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    OB/GYN Infection: Cystitis

    Cystitis

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    By Mark G. Martens, MD

    Here is a review of diagnostic tests and appropriate antimicrobials for this very common condition.

    Cystitis, or lower urinary tract infection (UTI), is a common malady, estimated to occur at least once in 20% of all women in their lifetime. The incidence of bacteriuria varies between 4% and 6% in the reproductive-aged group and increases 1% to 2% per decade, bringing the rate to approximately 10% by the early postmenopausal years.

    Pathophysiology

    Colonization of the vaginal introitus and periurethral region by Enterobacteriaceae or gram-positive organisms from the gastrointestinal tract is thought to be the initial step in the pathogenesis of UTIs in women. Progression to cystitis appears related to several factors, including intercourse, personal hygiene, and diaphragm use.

    Etiology

    The most common cause of uncomplicated cystitis is Escherichia coli (80% to 85% of cases), with other gram-negative bacteria such as Klebsiella, Proteus, Enterobacter, and Pseudomonas species also contributing. The most common gram-positive bacteria recovered in women are Staphylococcus saprophyticus (11%). Staphylococcus epidermidis, the enterococci, and group B ß-hemolytic streptococci are also possible pathogens.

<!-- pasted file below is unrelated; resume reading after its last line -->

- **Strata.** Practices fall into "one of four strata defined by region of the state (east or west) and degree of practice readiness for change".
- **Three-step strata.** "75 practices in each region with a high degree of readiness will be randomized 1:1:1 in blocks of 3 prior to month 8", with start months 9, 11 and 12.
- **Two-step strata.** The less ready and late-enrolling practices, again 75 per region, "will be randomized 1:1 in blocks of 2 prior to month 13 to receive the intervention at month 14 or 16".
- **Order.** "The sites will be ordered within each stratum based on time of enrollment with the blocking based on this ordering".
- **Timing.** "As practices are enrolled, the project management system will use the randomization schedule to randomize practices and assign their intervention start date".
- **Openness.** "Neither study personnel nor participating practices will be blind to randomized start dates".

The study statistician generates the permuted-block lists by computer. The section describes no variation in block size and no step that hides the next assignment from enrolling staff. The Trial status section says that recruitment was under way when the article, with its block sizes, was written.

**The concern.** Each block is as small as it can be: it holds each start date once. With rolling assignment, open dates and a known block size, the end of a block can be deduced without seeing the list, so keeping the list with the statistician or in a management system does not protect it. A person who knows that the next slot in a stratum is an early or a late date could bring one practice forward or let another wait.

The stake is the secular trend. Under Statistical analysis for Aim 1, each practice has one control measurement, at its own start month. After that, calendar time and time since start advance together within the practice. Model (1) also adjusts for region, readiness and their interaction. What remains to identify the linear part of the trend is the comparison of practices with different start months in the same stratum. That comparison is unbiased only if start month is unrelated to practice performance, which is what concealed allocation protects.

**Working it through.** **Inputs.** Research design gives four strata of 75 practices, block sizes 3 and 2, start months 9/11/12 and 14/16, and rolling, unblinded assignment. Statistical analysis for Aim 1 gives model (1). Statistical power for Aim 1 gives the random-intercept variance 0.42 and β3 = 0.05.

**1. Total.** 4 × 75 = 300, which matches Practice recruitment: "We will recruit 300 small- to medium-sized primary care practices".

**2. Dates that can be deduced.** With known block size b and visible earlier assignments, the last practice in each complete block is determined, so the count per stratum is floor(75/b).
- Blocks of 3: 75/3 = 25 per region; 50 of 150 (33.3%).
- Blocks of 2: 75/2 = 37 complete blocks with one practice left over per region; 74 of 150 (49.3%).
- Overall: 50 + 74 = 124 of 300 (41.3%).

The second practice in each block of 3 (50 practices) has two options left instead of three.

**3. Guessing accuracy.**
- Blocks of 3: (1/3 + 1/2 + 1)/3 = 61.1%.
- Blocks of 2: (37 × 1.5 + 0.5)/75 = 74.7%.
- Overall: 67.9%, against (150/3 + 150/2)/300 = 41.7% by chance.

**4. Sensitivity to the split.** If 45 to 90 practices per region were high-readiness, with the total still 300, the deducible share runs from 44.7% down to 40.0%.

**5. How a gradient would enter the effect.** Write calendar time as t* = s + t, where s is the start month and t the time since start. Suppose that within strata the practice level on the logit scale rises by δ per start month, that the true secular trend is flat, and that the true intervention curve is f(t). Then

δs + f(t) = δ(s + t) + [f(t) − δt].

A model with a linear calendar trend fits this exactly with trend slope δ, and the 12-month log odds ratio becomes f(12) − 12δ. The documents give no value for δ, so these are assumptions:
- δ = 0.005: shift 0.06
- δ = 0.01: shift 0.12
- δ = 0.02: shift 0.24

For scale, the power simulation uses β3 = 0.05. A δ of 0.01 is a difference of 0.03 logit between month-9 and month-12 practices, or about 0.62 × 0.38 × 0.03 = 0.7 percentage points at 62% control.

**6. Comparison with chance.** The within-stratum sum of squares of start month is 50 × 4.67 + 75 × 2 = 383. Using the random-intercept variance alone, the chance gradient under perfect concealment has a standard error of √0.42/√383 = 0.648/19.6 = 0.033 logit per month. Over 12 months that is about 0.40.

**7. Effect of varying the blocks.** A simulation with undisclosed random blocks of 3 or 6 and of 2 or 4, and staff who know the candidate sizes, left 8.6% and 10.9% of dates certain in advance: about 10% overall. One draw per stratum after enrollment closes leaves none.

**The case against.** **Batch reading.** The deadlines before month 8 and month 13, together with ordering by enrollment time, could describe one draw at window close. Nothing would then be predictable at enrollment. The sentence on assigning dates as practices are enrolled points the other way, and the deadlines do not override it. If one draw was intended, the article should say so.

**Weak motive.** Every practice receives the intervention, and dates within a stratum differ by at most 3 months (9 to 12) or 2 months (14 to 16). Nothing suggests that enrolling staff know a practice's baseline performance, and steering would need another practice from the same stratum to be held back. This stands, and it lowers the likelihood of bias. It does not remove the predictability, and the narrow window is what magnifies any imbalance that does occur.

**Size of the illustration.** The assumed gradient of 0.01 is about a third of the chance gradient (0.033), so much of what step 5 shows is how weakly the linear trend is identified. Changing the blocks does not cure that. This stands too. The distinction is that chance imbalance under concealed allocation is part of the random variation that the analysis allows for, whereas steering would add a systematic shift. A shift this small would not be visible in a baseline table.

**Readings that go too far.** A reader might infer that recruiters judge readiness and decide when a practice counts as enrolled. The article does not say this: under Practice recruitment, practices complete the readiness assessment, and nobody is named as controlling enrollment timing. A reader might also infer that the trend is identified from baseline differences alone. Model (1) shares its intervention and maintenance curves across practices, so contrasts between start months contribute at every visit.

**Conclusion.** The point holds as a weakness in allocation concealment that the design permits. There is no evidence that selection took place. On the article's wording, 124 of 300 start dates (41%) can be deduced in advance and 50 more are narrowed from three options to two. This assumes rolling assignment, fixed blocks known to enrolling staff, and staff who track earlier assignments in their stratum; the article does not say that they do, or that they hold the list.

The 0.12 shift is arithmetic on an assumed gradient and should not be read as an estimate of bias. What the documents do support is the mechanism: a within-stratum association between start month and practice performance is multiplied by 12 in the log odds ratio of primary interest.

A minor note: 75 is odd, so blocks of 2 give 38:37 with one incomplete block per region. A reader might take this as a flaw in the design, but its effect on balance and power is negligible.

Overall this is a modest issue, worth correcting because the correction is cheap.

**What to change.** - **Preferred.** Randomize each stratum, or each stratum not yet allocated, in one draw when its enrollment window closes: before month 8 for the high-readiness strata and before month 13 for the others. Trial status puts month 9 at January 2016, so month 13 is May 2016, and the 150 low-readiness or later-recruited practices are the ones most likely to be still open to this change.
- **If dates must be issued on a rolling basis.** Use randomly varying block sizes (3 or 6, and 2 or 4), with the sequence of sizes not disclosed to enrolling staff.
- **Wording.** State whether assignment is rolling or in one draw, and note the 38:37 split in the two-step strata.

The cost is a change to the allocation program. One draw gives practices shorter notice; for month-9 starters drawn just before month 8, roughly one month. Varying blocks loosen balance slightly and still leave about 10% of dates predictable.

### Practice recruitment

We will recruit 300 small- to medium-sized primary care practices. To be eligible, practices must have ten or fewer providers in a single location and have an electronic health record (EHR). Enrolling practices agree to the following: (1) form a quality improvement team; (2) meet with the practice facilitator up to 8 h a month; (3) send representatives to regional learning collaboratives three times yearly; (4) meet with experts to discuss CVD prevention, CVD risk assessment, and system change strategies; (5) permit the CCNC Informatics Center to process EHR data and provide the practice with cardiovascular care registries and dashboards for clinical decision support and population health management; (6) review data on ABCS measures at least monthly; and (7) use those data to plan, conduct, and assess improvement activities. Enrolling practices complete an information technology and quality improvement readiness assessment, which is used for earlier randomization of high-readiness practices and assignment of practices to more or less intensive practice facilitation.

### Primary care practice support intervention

Diagnosis

    Asymptomatic bacteriuria is defined as two consecutive urine samples of 100,000 colony-forming units (cfu) per milliliter of urine, collected by the clean-catch method from a patient with no complaints. However, unless the patient is pregnant and undergoes prenatal urine analysis, asymptomatic bacteriuria usually goes undetected. Typically, the condition is detected when a woman is screened for other reasons, has a voiding difficulty, or experiences suprapubic pain. Examination of the urine in an infected patient reveals evidence of pyuria and hematuria approximately 50% of the time.

    In a patient with clinical symptoms, UTI is initially diagnosed by demonstrating large numbers of bacteria and white blood cells (WBC) in the urine. The bacteria should be visible by microscopic examination of an unspun specimen, and more than 50 WBC should be seen per high-power field in a spun specimen. Samples can then be sent for Gram's staining and culture, and treatment initiated.